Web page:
||Sixteen of forty potentially eligible participants signed consent forms to enter the program. The majority of participants were female (56%) and Non-Hispanic white (46.7%) or Non-Hispanic black (40%). Of the sixteen enrolled participants, five (31%) participated regularly (i.e. approximately half or more of the exercise sessions) and eleven (69%) did not (mean: 5.6; median: 3; range: 17). Reasons for infrequent participation included increased mental health symptom severity, conflict in participation due to official disability status, complex service schedules and exacerbation of medical issues related to obesity. More men than women terminated participation after enrolling (85% vs. 56%, respectively). Although quantitative results from the pre- and post-surveys did not show significance based on the intervention, the survey did show improved trends in mood, social support, and physical and mental health outcomes. Although not statistically significant, the TUG test results showed improved mobility among those that participated regularly. These participants’ TUG scores decreased approximately two seconds when compared pre- and post-intervention. The post-intervention questionnaire provided details about participants’ perceived experience with 'On the Move'. While some participants experienced barriers to participation, feedback shows that the intervention was well received and lead to perceived health improvements. Many of the participants expressed a fitness improvement or a perceived increase in social support regardless of the number of sessions attended. At the agency level, CHS staff involved in the research gained a deeper understanding of the intervention. Consistent team meetings strengthened the effectiveness of the partnership. Regarding program development CHS staff members were enthusiastic about the program, but were also overburdened with the extra work needed to implement it. Some CHS staff were eager to participate in the exercise sessions while others felt disconnected to the program. The community showed interest in participating in the sessions and contacted the university researcher about participation, availability of take-home guides and community resources. When the possibility of a follow on program to On the Move was announced, community members contacted CHS staff to sign up.The tailored exercise sessions were based on the expressed needs of the participants.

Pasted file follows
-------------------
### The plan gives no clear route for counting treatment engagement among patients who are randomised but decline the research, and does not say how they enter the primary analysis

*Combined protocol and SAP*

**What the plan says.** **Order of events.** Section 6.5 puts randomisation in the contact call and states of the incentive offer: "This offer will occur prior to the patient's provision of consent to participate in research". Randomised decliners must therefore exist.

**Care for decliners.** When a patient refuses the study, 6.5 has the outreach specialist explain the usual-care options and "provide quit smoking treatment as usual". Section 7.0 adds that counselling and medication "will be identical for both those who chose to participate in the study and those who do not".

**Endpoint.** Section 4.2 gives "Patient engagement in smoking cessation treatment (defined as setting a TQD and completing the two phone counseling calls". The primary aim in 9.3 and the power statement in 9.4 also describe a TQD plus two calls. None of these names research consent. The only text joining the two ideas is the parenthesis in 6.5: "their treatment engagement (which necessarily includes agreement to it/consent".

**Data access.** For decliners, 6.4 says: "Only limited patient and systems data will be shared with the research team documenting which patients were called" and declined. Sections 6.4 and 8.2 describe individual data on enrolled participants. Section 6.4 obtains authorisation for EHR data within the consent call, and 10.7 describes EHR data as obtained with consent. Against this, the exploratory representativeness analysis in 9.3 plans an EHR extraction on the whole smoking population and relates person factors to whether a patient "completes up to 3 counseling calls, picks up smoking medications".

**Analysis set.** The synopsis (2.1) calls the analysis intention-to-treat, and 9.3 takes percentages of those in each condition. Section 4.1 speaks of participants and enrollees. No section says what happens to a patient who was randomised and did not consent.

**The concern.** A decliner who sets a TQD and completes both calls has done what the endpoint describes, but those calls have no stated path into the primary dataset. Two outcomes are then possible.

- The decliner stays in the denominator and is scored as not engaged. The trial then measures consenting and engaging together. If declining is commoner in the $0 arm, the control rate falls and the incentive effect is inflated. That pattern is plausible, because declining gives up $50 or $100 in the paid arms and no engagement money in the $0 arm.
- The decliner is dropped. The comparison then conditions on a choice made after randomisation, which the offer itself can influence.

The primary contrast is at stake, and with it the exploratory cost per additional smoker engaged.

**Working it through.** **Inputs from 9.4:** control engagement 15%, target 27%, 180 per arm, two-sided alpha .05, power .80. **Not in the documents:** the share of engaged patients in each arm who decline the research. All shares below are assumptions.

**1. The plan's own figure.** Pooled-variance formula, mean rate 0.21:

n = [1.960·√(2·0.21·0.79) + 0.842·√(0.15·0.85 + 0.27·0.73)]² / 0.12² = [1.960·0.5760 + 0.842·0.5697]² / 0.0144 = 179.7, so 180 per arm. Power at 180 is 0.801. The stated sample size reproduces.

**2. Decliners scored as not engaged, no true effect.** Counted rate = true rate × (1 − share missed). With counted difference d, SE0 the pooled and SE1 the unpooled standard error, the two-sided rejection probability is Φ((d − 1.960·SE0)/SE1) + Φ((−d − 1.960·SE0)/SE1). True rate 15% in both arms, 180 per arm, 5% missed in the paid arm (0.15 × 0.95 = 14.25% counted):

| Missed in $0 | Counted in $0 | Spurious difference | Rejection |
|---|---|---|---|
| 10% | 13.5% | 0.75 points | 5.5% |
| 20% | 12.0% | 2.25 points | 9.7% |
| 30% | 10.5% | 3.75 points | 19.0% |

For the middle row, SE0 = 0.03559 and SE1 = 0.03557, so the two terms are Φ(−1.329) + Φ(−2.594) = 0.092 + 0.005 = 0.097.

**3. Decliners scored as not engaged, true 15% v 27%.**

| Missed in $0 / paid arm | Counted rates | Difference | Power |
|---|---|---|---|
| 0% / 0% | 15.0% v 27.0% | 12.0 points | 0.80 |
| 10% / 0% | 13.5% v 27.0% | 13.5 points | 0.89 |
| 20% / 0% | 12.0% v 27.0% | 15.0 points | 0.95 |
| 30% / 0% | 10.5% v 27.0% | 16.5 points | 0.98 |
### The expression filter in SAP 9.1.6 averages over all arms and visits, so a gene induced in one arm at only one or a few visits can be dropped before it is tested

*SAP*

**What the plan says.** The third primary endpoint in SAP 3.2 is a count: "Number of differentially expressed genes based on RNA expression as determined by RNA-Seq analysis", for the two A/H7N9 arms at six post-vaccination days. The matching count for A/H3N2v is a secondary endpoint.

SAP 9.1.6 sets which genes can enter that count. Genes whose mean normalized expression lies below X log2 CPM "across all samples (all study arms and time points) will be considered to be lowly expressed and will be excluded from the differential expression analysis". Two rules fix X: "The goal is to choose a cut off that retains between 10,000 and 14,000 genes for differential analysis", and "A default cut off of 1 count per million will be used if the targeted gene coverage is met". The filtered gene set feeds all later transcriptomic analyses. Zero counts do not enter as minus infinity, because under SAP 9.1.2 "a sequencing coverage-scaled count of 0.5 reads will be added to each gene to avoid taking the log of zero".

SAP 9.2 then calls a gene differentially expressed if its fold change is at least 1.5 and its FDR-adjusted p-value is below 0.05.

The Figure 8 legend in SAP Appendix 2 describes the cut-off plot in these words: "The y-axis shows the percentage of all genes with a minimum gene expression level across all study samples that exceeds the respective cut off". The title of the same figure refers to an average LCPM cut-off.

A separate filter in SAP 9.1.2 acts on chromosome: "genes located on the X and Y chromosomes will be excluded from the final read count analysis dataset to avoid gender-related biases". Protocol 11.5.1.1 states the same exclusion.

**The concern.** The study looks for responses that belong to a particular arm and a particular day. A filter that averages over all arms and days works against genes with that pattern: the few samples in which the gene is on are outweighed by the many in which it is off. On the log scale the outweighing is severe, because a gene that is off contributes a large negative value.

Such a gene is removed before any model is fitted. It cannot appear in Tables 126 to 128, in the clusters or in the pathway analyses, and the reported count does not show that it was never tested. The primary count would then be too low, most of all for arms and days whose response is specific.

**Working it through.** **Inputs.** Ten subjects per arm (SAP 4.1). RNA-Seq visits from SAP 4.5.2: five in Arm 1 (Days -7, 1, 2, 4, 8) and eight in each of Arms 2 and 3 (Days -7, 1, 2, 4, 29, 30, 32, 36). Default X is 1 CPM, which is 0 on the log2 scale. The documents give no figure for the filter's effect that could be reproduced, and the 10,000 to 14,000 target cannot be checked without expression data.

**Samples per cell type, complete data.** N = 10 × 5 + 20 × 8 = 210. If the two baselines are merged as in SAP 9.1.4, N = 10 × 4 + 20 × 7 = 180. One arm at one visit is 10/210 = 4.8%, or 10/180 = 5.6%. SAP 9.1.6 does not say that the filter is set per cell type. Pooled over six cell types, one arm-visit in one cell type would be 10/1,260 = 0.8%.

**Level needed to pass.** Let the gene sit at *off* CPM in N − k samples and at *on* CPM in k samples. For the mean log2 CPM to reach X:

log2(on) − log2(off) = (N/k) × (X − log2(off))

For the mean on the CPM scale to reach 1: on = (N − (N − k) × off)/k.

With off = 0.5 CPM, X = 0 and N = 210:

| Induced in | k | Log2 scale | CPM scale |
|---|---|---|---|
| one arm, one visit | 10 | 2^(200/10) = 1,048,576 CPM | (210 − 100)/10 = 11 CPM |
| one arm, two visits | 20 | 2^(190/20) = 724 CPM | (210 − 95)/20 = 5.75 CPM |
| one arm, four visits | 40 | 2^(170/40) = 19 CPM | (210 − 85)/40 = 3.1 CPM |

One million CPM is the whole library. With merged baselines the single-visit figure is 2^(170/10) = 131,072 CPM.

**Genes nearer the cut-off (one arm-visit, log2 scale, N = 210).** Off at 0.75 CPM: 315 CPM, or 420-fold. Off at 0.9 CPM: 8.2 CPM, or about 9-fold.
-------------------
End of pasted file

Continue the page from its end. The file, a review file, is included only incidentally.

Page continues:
||On the Move was a gender specific, group based exercise intervention developed via intensive collaboration with staff and clients of a community agency serving people with SPMI. It was tailored to fit the perceived exercise benefits, barriers and preferences of people served by the agency. Although similar recruitment methods from other studies were used including word of mouth and staff referral, it was difficult to obtain the desired number of participants. Despite the concerted efforts of CHS and On the Move staff, development of consistent engagement was challenging. Women adhered more regularly to the exercise sessions than men. Even with reminders and announcements, after the fifth week a majority of the men had dropped out. As noted in other studies the high attrition rates could be partly linked to the severity of participants’ diagnoses, adherence to pharmacological treatment, employment, and conflicting schedules. In addition, there are gender differences in recovery patterns and severity of disorders. Anecdotal reports from participants and the small TUG time changes provide some descriptive outcomes which suggest that the On the Move project had a beneficial impact regarding participants’ physical and mental well-being. The design and development of the intervention involved all partners at each stage. CHS staff brought invaluable experience in their knowledge and understanding of the participant population, community setting, and complex social dynamics. The university researchers brought experience in research, implementation, data collection and analysis, and physical activity. This partnership led to participation from some CHS staff during initial recruitment, but motivation to encourage participation from clients remained difficult among other CHS staff. This could be related to the staffs’ own perceived wellness concerns. Individuals who do not value physical activity or have limited physical capacity may not be able to advocate effectively for these types of activities. Developing a worksite wellness program alongside the exercise program for people with SPMI could create a normative atmosphere for wellness. Without the development of a strong partnership, expressed community need and each partners’ expertise, this research might not have been undertaken. Although programs may not adopt the model applied in this research there are important elements that should be considered when adapting a program akin to this.